Anthropology Student Seeks Degree to Thank Mom, Dig Up Latin American Roots
Kimberly Batres was too young to remember, but her mother often went hungry.
As a single mother living in Guatemala with daughters 7 and 3 years old, Alison Batres earned just enough money working in a family-owned bakery to pay rent and feed her children.
Fed up and in search of a better life, she moved with her daughters to Miami, where her mother lived and worked as a housekeeper. Becoming a housekeeper herself, she saved enough money to get a place of her own five years later. Although still a modest lifestyle – a two-bedroom, two-bathroom apartment in Miami’s predominantly Cuban neighborhood called Little Havana – the move positioned her daughters to attend a school that ultimately led to Kimberly Batres pursuing something no one else in her family had: a college degree.
Batres, now a junior at the University of Central Florida, is studying both anthropology and Latin American studies to work toward a career in archaeology. She plans to root her future research in Guatemala to discover its unmasked history and to further connect with her heritage.
“One of the things I realized, through my minor in history, is a lot of research and resources accumulated for anthropology either go to Europe or the Middle East,” Batres said. “There isn’t much to document Latin America, and what there is, it’s information from an outsider. I want to bring the perspective of someone from that country.”
Batres wants to help dig up undiscovered Mayan temples and precolonial sites and identify the history behind them.
“With archaeology, we’re out there excavating, documenting everything we find and uncovering history. What people often don’t consider with archaeology is we include the local community people in our work. We also work to preserve cultural identity,” said Amanda Groff, UCF archaeology associate lecturer. “When we involve locals, it gives them a sense of ownership in what we uncover, which can lead to a greater desire to preserve it.”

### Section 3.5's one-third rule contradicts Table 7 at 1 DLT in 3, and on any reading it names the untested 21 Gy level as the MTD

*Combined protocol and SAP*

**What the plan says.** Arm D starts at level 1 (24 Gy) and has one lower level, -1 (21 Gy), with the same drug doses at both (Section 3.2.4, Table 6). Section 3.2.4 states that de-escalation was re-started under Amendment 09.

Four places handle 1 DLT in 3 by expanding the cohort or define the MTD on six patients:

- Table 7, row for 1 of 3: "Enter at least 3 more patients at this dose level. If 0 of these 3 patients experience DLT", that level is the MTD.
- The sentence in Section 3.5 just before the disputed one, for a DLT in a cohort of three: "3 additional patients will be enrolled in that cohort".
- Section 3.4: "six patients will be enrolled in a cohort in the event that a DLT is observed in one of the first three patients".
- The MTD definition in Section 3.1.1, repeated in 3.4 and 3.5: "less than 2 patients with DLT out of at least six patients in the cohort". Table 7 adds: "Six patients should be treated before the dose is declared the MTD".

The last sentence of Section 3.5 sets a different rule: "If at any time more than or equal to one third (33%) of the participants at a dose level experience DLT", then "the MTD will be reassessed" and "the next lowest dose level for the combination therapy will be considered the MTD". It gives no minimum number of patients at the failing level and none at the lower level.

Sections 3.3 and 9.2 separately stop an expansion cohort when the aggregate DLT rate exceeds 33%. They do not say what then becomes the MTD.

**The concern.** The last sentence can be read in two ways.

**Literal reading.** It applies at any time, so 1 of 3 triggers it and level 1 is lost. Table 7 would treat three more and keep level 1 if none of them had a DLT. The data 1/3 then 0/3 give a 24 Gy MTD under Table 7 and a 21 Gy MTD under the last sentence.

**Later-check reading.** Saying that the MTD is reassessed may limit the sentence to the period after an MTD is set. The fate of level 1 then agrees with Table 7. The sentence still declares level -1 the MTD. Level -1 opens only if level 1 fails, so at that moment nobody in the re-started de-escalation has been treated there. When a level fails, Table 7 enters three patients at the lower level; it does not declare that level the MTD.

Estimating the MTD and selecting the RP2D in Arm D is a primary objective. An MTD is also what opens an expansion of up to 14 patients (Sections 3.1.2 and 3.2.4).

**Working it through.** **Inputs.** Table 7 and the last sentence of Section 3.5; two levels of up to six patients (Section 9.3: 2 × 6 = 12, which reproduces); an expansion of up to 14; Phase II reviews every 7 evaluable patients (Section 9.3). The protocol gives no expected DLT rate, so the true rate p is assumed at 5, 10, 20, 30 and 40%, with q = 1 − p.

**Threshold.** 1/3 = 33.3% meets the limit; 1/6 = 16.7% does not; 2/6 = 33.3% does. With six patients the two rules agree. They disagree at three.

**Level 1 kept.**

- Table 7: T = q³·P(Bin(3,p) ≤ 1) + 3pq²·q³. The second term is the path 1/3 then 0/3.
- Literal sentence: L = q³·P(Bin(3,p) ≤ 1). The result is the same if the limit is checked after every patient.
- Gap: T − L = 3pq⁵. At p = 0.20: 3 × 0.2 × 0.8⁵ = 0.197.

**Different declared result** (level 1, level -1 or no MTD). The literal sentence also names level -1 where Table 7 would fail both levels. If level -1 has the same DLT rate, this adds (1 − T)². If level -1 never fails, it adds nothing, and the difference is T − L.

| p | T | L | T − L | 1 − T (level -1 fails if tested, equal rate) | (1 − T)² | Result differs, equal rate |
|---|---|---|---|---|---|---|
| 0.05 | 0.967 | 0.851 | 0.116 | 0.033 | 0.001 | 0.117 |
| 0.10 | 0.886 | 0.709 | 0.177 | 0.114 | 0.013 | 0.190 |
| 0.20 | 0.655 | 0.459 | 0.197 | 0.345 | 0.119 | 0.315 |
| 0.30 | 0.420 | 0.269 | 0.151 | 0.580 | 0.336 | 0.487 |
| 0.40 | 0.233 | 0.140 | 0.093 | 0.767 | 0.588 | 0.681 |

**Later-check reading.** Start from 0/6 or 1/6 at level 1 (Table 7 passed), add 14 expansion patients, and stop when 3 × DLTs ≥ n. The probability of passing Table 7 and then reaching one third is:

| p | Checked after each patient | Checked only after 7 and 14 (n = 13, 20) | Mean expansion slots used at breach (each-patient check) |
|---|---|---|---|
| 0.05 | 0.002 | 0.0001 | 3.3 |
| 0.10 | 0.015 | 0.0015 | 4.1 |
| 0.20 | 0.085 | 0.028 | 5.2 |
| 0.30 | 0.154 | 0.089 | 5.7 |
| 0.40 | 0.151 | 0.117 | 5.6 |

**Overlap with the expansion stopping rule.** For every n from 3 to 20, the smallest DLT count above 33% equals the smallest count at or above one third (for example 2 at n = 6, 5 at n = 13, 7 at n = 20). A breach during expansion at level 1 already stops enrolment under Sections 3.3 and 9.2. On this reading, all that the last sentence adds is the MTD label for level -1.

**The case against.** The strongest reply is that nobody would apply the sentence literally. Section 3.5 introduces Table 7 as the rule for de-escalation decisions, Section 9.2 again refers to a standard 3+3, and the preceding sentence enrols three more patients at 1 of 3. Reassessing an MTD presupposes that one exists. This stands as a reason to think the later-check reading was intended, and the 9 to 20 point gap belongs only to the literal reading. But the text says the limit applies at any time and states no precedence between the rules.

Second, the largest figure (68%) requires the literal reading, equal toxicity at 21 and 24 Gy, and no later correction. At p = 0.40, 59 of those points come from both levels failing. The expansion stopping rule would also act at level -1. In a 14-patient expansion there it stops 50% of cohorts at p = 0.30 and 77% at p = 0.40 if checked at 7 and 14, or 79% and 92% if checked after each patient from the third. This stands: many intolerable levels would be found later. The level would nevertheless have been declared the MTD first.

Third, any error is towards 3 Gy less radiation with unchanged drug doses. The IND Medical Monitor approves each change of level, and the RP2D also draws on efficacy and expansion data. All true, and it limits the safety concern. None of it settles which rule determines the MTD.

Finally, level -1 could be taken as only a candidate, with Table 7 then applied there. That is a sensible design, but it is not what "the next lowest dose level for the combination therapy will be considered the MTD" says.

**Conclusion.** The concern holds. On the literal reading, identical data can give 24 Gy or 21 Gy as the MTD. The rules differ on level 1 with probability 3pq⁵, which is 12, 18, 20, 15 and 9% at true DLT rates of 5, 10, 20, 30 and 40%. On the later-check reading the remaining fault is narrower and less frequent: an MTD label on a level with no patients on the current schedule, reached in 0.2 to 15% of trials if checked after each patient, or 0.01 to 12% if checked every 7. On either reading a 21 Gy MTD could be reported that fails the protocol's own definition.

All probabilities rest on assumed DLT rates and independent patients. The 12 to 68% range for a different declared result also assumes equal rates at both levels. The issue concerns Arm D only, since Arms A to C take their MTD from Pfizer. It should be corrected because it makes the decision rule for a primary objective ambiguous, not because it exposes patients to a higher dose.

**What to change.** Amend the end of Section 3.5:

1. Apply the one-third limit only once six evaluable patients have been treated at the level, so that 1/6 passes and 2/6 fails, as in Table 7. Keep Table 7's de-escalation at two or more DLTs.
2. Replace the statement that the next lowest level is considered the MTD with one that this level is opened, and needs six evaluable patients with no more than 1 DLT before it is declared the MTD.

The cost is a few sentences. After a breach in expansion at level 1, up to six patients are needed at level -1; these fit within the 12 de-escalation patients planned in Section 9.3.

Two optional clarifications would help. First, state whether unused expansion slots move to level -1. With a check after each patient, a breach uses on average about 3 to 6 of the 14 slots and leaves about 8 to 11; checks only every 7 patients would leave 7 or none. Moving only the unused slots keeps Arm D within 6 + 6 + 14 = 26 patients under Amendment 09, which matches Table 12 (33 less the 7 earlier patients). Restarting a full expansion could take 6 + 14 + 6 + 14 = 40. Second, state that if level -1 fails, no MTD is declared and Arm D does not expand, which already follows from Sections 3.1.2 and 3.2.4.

Batres’ Guatemalan heritage can assist in her archaeology efforts, Groff said. That’s because the locals may be more willing to interact and participate because Batres has an established connection with their community and culture.
Batres’ educational success, which spans from being part of LEAD Scholars, Volunteer UCF and the President’s Leadership Council, began to blossom in 6th grade when an inspiring teacher helped her discover her love of history and opened her eyes to the possibility of attending college. A higher education was encouraged by Batres mother and grandmother but not often discussed, as neither of them had attended college.
Taking every advanced placement course she could in high school, often staying until 9 p.m. to study, plus joining clubs, sports teams and working part-time at Publix to pay for her college applications ultimately led to Batres’ acceptance at UCF. Now, a drive to one day help support her mom to thank her for her sacrifices pushes Batres to keep going.
“My mom worked from nothing to having her own apartment and to being comfortable enough to not be starving anymore,” Batres said. “Seeing her hard work has motivated me to work hard, too, and return the favor to her one day.”
Batres also wants to encourage others to pursue their dreams, as she’s seen firsthand how hard work pays off. As part of Volunteer UCF, Batres now is coordinating a trip to Charlotte, N.C., to help homeless families get back on their feet through an organization called Charlotte Family Housing. The volunteers also will work with Wings for Kids, an organization that helps low-income elementary and middle school students learn emotional and social intelligence through after-school programs.
Batres and nine other students will spend their spring break, March 12-18, volunteering with the organizations.
“We can give these kids the perspective of what they can accomplish if they continue in school,” Batres said. “I was sort of in their situation, too.”